She flittered down the hallway to me with a sparkle in her eye that rivaled the ones on her tutu, SO proud to show me her new dance. Once in the kitchen, she hit first position with more grace than I had yet seen in her 4-year-old body. I willed myself away from stirring the spaghetti sauce on the stove to watch her 30-second performance. I thought it would be much like the many others I had seen, but something caught my eye this time that blew cute off the charts. Her toe. It was sticking out of her stained and tattered tights, and it owned me. As if her stature and lack of experience hadn’t already given it away that maybe she wasn’t quite the elegant ballerina that danced in her head, her toe certainly did. And if I didn’t already think she was the most adorable human in the world — and the most fantastic ballerina that had ever graced the earth — I did now.
Even though I’ve seen dozens of performances since then, that one still stands out to me. Not simply because of how endearing it was, but because of how much I am like my bitty ballerina. I’m so proud of the days that feel like my hard work has finally paid off, the moments where I seem to have it all together. But inevitably, something always pops out that screams otherwise. Before I became a mom, I was a little better at appearing like I had a handle on life. Sleep and makeup go far! But now? Just last week my kids’ principal hugged me when I dropped the kids off at school, and I cringed because I wasn’t sure that I had brushed my teeth yet. As a friend and new mom recently said about her daughter, “In a few short weeks, Homegirl has wrecked us. Straight up”. My 9-, 8-, and 6-year-olds are still wrecking me. Straight up.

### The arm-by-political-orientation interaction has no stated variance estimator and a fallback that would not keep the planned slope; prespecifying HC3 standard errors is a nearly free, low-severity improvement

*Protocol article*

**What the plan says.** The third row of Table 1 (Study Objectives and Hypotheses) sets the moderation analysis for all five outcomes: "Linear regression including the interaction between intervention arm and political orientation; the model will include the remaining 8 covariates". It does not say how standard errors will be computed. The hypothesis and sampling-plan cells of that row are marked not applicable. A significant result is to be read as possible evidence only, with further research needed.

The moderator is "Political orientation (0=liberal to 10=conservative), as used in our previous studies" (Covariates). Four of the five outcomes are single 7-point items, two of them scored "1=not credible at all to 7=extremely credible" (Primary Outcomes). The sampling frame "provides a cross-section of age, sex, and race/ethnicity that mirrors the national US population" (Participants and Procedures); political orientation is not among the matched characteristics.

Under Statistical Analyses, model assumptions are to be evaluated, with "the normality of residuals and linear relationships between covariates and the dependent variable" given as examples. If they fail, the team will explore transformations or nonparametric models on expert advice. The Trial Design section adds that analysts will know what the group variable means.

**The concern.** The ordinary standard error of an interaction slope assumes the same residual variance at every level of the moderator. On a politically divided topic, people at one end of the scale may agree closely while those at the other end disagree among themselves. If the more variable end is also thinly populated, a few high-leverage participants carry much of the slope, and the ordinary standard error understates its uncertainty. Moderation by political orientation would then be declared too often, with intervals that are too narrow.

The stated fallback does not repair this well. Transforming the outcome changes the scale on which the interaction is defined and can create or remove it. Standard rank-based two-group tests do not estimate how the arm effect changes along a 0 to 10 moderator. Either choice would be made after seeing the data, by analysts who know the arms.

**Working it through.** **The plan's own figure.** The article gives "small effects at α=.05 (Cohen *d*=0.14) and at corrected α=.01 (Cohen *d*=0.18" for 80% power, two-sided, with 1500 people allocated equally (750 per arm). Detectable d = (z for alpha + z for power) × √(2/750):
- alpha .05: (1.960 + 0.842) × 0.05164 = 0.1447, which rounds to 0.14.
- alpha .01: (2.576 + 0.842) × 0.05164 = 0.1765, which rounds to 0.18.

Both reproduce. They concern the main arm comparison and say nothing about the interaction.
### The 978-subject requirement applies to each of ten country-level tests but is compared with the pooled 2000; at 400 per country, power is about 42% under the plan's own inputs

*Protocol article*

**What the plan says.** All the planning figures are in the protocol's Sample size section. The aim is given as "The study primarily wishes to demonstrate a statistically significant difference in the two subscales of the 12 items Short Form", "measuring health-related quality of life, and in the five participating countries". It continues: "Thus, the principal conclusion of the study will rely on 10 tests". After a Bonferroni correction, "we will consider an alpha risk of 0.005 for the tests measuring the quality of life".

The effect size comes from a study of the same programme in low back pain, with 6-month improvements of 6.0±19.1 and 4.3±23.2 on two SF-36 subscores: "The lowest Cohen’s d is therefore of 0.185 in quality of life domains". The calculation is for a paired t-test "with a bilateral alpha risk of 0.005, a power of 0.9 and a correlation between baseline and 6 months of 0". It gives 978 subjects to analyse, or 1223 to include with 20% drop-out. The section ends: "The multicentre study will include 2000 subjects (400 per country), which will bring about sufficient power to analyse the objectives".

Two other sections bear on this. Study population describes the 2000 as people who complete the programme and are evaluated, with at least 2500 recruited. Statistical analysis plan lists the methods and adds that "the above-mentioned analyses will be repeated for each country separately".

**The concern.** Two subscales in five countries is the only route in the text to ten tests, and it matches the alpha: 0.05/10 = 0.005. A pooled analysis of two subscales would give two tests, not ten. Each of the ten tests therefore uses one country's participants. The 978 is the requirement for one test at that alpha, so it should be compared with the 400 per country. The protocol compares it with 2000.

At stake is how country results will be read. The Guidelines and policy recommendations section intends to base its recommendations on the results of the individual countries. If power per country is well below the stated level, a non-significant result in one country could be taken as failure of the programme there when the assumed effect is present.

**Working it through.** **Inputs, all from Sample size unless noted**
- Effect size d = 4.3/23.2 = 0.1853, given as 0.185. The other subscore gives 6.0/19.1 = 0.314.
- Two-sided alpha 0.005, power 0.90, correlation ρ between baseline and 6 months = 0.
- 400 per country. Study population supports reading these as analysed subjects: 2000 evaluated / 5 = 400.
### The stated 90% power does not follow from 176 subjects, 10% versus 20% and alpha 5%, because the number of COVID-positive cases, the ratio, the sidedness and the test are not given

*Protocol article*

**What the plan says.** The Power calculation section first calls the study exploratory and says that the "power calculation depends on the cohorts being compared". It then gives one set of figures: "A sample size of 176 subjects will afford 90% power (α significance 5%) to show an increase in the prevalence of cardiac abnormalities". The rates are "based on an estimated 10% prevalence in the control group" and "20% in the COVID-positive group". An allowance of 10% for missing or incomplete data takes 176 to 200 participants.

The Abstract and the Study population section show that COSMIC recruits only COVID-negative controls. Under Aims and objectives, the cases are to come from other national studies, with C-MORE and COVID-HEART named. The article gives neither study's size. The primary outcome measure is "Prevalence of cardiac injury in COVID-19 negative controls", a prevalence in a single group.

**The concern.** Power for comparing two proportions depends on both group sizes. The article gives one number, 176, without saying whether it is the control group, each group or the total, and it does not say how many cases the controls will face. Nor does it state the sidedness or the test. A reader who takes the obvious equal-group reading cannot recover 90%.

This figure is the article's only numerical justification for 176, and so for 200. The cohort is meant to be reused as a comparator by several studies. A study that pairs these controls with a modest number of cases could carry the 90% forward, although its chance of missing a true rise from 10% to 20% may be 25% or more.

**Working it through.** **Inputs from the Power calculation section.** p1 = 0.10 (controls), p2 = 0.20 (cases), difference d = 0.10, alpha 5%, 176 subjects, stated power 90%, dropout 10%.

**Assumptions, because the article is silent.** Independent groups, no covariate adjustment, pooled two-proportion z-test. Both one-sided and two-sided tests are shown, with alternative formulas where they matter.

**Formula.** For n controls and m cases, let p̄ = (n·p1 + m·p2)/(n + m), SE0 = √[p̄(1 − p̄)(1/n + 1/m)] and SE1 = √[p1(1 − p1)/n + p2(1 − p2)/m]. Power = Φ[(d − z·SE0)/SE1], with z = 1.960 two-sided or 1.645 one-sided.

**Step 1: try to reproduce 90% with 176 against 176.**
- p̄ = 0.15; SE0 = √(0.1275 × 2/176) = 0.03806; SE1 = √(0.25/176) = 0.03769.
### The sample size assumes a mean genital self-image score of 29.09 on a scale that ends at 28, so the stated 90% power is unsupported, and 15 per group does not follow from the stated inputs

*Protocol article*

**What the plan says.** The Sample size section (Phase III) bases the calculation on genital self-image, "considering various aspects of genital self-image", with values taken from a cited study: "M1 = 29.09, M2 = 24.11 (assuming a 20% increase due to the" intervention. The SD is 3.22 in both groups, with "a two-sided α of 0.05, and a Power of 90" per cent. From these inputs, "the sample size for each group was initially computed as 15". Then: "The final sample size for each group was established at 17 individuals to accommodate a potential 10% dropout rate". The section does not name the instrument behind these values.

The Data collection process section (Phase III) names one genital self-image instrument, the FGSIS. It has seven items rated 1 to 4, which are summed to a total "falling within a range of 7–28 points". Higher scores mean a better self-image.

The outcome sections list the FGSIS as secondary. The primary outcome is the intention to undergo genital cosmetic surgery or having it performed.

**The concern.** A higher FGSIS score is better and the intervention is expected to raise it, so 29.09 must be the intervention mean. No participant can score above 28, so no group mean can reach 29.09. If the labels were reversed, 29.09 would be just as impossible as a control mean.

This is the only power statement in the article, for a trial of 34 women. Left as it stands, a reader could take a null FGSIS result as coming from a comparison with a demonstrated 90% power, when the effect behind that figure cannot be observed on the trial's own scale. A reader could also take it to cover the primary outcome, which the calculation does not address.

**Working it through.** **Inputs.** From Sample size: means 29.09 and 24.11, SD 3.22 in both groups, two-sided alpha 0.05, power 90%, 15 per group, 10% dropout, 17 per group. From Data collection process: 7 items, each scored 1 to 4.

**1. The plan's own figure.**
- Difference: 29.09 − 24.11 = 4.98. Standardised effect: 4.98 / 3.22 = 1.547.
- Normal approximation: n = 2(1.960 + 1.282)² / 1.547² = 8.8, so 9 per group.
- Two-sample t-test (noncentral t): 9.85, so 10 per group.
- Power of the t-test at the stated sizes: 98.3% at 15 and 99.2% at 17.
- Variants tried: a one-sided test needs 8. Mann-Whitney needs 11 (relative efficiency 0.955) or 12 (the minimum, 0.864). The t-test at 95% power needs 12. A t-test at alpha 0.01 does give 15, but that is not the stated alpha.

Becoming a mom has meant the death of so much — sleep, time, money, pre-baby body, appearing to “have it all together”– the list goes on and on. But it has also been the birth of a love I didn’t know I could have. It is that deep, unconditional love that has made every bit of everything lost, worth it.
I think we are given this dramatic experience in motherhood as a reflection of what could potentially take place in our hearts when we are confronted with the labor pains of this season, Easter. The same death and birth that takes place when we become Mom is waiting for us at the symbol for this day, the cross. Ironically, living in the South (the Bible Belt!) sometimes confuses things. I mean, we buy special clothes just for this day! We do our best to have it all together — perfect clothes, shiny shoes, and happy smiles for the camera … and heaven forbid, no holes in our tights!
Several years ago, I was a nanny for a family with young children. I’ll never forget when the mom asked me for help with talking about such a brutal holiday with her kids. I was surprised. Growing up in a Southern Christian home I had heard the Easter story in detail my whole life. The lashings, the nails, the cross … I likely sang songs about it all as a toddler! But just a few years later when I had a little one of my own, I found myself in her shoes, stumbling over my words.
As much as I do want my children to understand the physical pain that was suffered, I now realize that the first Easter morning was about far more. Jesus’s greatest pain was not the nails, but “My God, my God, why have you forsaken me?” (Matthew 27:46). His darkest hour was when his Father turned his face away as his Son wore the sin of the world. The heartbreak for both of them in that moment is the crux of what Easter is all about. God turned his back on his Son, so that he would never, ever have to turn his back on us.
So as I read and craft and talk about this holiday with my children, I want them to know more than all else that Easter is about freedom. Because of what both the Father and the Son did that day, we can always approach God just as we are, with no fear that He will turn his back on us (or ignore us and continue stirring the sauce on the stove…). We can come to him on our good days and our bad. We can scream, we can cry, we can dance. No fancy clothes needed. Tattered tights welcome.